This page of watercolor painting and cut paper work is found in an album compiled around 1822 and 1823 in honor of a certain Miss [Louisa?] Gilman. At the page’s center is a footed vase, classical in style, which holds an arrangement of orange blossom, morning glory, and roses, the latter both budding and in full bloom. The vase is framed by two feathers. Someone has cut the center out of each of the vase’s four fully blooming roses, revealing four small pieces of paper, which have been drawn on in watercolor and ink and pasted to the underside of the page, thereby lending it dimensionality and depth. One of these pieces, revealed from out of the center of the white rose, has been inscribed with the initials L.G. A second piece, positioned under a cut-out yellow rose, holds a drawing of a kind of lovers’ knot and two interlocking hearts. At the center of the pink rose on the left, a drawing of a pansy accompanies the phrase “à moi," thereby yielding a rebus that, in a mixture of the French language with the language of flowers, punningly instructs the beholder “Pensez à moi” (Think of me). French reappears inside the flower on the right. The label, partially obscured, almost certainly reads “L’amitié vous l’Offre” (Friendship offers it to you). The latter label declares the motivation that underlies and pulls together the multiple components of this page: these emblems of sentimental friendship have been gathered up as an offering to Miss Gilman and a memorial of the artist’s affection. Two hundred years later, the identity of the present-giver who created the page seems impossible to retrieve; the penciled signature at the bottom of the page has been almost completely erased, though it may read “Mary Edwards.”
Some of the other gifts of friendship deposited in the pages of this album are poetic: for instance, verses titled “For the Album” and verses addressed “To Miss Gilman, after having seen a withered flower upon her bosom.” One member of Miss Gilman’s circle gave her music: the score and lyrics for a song titled “Composed for Miss Gilman’s Album” occupy four pages in her book. The inclusion early in the album of the Unitarian minister Samuel Gilman’s long poem celebrating the achievements of modern science, “The History of a Ray of Light” (later published in the literary annual The Atlantic Souvenir), makes it feasible that the Miss Gilman whose name recurs throughout the later pages is very probably Louisa Gilman, the Reverend Gilman’s younger sister. In 1819 her brother and his wife, the writer Caroline Howard Gilman, had relocated from Boston to South Carolina, when the Reverend Gilman took up the pulpit at Charleston’s new Unitarian church. One might conjecture that Louisa Gilman, then aged 24 or 25, not yet married, paid the family a visit in 1822, and that the contributions to her album made by her Charleston acquaintance were intended—as the verses of farewell and verses about remembrance of absent friends the album collects make explicit—to supply her with so many memorials of that visit.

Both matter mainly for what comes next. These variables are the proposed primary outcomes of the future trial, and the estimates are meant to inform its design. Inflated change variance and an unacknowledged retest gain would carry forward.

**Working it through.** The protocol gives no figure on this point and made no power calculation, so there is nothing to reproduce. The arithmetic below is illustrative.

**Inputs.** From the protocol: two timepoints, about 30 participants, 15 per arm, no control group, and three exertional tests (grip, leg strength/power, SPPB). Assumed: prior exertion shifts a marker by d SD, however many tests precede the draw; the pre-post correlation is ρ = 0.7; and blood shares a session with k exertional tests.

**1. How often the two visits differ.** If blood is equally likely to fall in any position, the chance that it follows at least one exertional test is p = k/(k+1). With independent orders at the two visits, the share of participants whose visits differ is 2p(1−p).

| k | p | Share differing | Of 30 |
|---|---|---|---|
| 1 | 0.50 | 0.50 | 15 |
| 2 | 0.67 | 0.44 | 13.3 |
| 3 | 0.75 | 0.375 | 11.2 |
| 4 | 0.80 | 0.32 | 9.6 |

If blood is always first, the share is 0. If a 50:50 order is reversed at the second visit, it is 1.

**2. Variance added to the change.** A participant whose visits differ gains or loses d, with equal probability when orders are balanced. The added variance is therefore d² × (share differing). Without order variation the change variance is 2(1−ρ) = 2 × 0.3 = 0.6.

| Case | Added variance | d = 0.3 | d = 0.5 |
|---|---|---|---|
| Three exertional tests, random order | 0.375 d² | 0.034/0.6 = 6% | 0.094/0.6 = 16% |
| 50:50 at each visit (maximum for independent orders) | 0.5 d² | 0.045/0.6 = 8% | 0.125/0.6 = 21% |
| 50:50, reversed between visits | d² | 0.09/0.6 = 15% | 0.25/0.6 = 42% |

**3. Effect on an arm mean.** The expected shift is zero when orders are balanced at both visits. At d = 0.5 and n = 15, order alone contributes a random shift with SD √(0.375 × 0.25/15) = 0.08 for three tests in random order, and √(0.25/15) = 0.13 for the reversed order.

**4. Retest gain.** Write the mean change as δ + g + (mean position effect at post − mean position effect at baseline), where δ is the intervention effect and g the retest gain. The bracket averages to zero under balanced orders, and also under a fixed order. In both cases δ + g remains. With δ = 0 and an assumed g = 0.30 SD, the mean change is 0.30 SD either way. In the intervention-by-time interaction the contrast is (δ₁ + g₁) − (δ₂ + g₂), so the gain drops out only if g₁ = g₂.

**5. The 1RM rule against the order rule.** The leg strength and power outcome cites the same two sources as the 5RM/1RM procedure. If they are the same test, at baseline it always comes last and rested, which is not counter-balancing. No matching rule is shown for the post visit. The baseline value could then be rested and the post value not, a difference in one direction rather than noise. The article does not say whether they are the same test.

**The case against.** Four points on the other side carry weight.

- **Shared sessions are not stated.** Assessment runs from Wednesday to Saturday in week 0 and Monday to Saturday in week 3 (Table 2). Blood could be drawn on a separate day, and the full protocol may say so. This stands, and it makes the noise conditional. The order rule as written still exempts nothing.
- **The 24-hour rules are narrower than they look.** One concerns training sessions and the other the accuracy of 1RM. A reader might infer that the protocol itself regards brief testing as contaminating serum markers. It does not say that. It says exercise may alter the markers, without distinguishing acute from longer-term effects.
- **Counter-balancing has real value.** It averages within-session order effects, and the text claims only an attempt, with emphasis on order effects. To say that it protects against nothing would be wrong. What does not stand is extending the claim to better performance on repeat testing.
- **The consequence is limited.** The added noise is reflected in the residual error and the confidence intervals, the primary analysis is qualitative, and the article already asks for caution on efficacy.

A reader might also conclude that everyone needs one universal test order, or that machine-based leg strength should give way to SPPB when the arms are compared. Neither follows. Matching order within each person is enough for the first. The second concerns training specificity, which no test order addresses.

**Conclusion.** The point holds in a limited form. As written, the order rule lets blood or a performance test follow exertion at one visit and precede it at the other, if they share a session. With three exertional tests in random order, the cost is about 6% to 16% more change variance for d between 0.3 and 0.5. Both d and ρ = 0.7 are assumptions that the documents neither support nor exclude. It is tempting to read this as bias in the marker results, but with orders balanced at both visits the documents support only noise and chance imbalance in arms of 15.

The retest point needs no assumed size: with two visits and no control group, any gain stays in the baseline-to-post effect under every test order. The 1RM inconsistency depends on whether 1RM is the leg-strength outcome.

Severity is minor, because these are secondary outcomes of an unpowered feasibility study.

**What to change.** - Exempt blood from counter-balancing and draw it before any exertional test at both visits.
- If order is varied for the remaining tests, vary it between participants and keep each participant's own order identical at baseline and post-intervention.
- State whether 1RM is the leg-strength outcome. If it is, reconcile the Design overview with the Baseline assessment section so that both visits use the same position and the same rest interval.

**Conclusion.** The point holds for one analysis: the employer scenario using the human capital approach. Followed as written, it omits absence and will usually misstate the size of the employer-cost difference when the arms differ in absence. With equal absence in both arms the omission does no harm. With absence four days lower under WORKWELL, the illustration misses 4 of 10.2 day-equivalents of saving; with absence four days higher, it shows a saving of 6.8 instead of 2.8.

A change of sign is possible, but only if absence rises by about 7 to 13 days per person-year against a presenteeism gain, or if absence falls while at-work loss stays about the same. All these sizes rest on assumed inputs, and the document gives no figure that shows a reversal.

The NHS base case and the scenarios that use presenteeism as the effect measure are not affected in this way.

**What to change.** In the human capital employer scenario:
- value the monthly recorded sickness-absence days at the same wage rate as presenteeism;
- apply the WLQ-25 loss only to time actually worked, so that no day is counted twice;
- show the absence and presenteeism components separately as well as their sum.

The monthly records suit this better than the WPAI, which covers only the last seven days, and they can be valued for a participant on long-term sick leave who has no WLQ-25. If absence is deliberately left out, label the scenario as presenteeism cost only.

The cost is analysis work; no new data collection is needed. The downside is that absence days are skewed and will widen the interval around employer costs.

The majority of the papery souvenirs and goodbye presents that are arrayed inside Miss Gilman’s album are works of visual art. These are almost uniformly flowery (many pages are festooned around the margins with pictures of blossoms), an indication of how central the practice of flower-painting was to prevailing definitions of female accomplishments. “There are few accomplishments more graceful, more innocent in their tendency, and more pleasing,” wrote James Andrews prefacing his Lessons in Flower Painting, in a Series of Easy and Progressive Studies (1836): Miss Gilman and her friends would have represented the target audience for how-to books such as Andrews’s. Feminist scholars have pointed out, however, that during the early nineteenth century study of flower painting might well have represented for its young female practitioners a covert route to the study of botanical science. The practice of this innocent, feminine pastime could be a way to participate on the sly in the discussions of sexuality and reproduction that were licensed by Romantic-era botany’s frequent plant-human analogies (which followed from Carl Linnaeus’s references to “marriages of the plants”).
In that connection it is worth noticing that by cutting out their centers from the full blown roses, the artist who made this page has also cut out the parts of the flowers that hold their sexual organs. Unsexed, these painted flowers have been transformed into the material supports for texts of sentiment.
Height (in centimeters):
Painter: possibly Mary Edwards
Scrapbooker: possibly Louisa Gilman, later Louisa Gilman Loring; 1797–1858; American
Place of creation: possibly Charleston, South Carolina
The handmade paper is watermarked Ruse and Turners 1820, a well-known firm in Kent.
Image curated by Norah Murphy and Deidre Lynch.